ATLANTA – A key associate of the Rev. Martin Luther King Jr. who helped sustain the civil rights movement in the 1960s says she is deeply saddened by the hate crimes aimed at terrorizing people across America.
But Xernona Clayton has worked for racial harmony since the beginning of the movement and refuses to accept mass killings as routine.
“We have too much racial conflict,” Clayton, 91, told The Associated Press during an interview at her Atlanta office. “It’s so idiotic that we had this racism in the first place. Because none of us had a say in how we got here.”
“My mind always goes back to what Martin Luther King would have said,” she said. “He always said, ‘You know, we CAN love each other.’ He said, ‘There’s just no reason why we can’t.’ And it was difficult for him to understand why we don’t.”
King and his wife, Coretta Scott King, recruited Clayton and her first husband, Jet magazine editor Edward Clayton, to bring more money and exposure to the Southern Christian Leadership Conference, an Atlanta-based civil rights organization whose first president was King was. Xernona Clayton, who was already recruiting movie stars to host SCLC fundraisers, was reluctant to leave Southern California.
But the two women bonded when Clayton organized Ms. King’s national singing tour. She was soon making sure bloody protesters were taken care of, calling her friends Sidney (Poitier), Harry (Belafonte) and Bill (Cosby) for bail.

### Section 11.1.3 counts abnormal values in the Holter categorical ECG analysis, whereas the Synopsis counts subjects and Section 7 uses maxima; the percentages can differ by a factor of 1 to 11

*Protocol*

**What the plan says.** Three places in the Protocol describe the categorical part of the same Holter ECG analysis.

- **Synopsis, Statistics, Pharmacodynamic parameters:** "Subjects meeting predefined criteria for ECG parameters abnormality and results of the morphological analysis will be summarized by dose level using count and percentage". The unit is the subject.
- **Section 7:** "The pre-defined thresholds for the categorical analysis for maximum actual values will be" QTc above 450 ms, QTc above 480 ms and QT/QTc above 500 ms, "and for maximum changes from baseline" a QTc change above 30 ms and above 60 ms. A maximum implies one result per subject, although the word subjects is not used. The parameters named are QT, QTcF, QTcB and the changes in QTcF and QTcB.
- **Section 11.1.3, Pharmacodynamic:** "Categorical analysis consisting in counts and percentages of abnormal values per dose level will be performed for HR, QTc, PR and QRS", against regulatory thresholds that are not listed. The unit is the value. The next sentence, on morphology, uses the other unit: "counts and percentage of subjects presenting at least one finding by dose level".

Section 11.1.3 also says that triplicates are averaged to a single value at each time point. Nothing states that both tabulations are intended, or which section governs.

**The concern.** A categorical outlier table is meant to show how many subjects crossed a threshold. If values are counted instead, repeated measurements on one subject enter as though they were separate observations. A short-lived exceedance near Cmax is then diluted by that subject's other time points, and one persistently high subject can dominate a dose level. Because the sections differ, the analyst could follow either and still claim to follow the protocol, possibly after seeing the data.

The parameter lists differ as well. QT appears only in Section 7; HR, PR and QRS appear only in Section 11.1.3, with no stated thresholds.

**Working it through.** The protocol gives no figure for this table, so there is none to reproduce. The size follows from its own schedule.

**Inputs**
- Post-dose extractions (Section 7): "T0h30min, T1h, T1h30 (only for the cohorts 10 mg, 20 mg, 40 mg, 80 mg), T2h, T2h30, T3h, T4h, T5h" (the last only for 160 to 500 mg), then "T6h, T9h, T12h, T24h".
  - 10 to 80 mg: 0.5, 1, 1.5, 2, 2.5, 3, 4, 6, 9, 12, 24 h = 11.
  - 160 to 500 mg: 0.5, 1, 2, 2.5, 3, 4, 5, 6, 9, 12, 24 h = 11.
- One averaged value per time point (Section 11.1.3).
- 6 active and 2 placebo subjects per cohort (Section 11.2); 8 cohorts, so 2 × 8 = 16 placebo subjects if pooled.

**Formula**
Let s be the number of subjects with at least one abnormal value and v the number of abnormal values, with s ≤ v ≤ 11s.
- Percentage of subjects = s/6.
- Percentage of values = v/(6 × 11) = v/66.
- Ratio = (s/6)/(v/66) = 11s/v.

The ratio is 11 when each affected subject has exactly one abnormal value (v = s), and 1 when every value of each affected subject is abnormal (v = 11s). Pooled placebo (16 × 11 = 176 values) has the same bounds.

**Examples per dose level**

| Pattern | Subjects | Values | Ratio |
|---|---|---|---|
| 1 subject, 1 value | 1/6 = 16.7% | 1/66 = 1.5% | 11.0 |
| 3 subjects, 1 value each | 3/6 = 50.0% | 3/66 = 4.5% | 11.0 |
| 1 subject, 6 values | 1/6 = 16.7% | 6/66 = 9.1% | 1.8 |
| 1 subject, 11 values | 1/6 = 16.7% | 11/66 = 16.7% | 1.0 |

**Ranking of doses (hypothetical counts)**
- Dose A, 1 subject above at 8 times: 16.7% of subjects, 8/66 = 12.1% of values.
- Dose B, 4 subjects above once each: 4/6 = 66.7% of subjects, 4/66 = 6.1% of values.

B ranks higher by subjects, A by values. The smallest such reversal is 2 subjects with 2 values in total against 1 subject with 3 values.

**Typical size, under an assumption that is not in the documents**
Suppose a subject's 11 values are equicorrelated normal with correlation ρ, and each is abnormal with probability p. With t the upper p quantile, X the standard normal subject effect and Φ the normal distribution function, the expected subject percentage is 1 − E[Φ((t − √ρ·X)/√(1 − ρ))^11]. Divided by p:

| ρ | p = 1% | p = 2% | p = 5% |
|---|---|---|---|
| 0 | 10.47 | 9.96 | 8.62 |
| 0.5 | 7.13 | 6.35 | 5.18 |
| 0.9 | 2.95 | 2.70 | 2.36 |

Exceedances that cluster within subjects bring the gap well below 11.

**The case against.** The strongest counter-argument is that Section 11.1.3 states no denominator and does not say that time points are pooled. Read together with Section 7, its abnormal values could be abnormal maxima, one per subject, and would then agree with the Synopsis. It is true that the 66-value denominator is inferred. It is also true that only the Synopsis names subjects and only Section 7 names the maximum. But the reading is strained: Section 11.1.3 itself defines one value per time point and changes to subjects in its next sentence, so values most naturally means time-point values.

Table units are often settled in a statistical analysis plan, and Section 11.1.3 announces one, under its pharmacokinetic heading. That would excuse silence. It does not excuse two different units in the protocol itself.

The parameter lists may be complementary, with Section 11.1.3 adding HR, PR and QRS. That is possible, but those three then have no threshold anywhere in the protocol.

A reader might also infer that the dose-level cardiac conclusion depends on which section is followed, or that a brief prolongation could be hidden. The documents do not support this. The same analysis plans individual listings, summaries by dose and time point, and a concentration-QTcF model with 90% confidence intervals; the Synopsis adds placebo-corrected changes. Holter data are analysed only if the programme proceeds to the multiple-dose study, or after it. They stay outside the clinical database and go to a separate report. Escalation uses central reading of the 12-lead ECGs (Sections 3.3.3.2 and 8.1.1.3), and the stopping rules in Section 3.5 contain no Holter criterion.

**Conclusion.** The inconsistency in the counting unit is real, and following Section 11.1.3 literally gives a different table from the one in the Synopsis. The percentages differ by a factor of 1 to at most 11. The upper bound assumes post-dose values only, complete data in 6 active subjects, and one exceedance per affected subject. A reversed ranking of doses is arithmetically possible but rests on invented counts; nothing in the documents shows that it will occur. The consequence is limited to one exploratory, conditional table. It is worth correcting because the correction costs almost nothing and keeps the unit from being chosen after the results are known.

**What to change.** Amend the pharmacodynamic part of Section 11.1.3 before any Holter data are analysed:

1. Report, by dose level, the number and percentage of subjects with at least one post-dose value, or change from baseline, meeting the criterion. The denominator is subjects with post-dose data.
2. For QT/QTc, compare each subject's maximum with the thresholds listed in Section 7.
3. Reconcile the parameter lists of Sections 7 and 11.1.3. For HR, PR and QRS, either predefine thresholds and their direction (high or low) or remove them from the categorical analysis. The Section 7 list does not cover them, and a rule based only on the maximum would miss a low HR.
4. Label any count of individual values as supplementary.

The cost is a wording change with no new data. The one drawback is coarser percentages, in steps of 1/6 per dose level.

In 1966, Clayton learned that black doctors in Atlanta were limited to one facility, Grady Hospital, and only one day a week. “Wednesday was the day black people had their babies,” she recalled. “So I organized the doctors and told them, ‘We can do something about it.'”
She found a government ally to share how much federal money was pouring into Atlanta’s separate hospitals and took the doctors to Washington to score a White House visit. President Lyndon Baines Johnson had tacitly encouraged such grassroots lobbying and surprised them by insisting that hospitals across the country must desegregate before receiving Medicare funds.
“I’m mostly fearless. You know, I’m not afraid to tackle an issue,” Clayton said. “I will fight for what is right.”
At a time when national news organizations — including the AP — were using all-white staff to report on civil rights, her friend Ralph McGill, editor of the Atlanta Constitution, had her speak at a television industry convention. She took her to task for her attitude. Atlanta’s CBS affiliate WAGA responded in 1967 by making her the South’s first black female talk show host.
While King’s assassination shook the nation just months later, Clayton and her guests provided audiences with a model for racial harmony. She even persuaded a Ku Klux Klan Grand Dragon to renounce the white terrorist organization. They too became friends.
Barbara Walters recruited her for a network role, but Ted Turner instead hired her to set an inclusive tone at the Turner Broadcasting Service, which launched CNN. She was Turner’s corporate vice president for urban affairs for many years.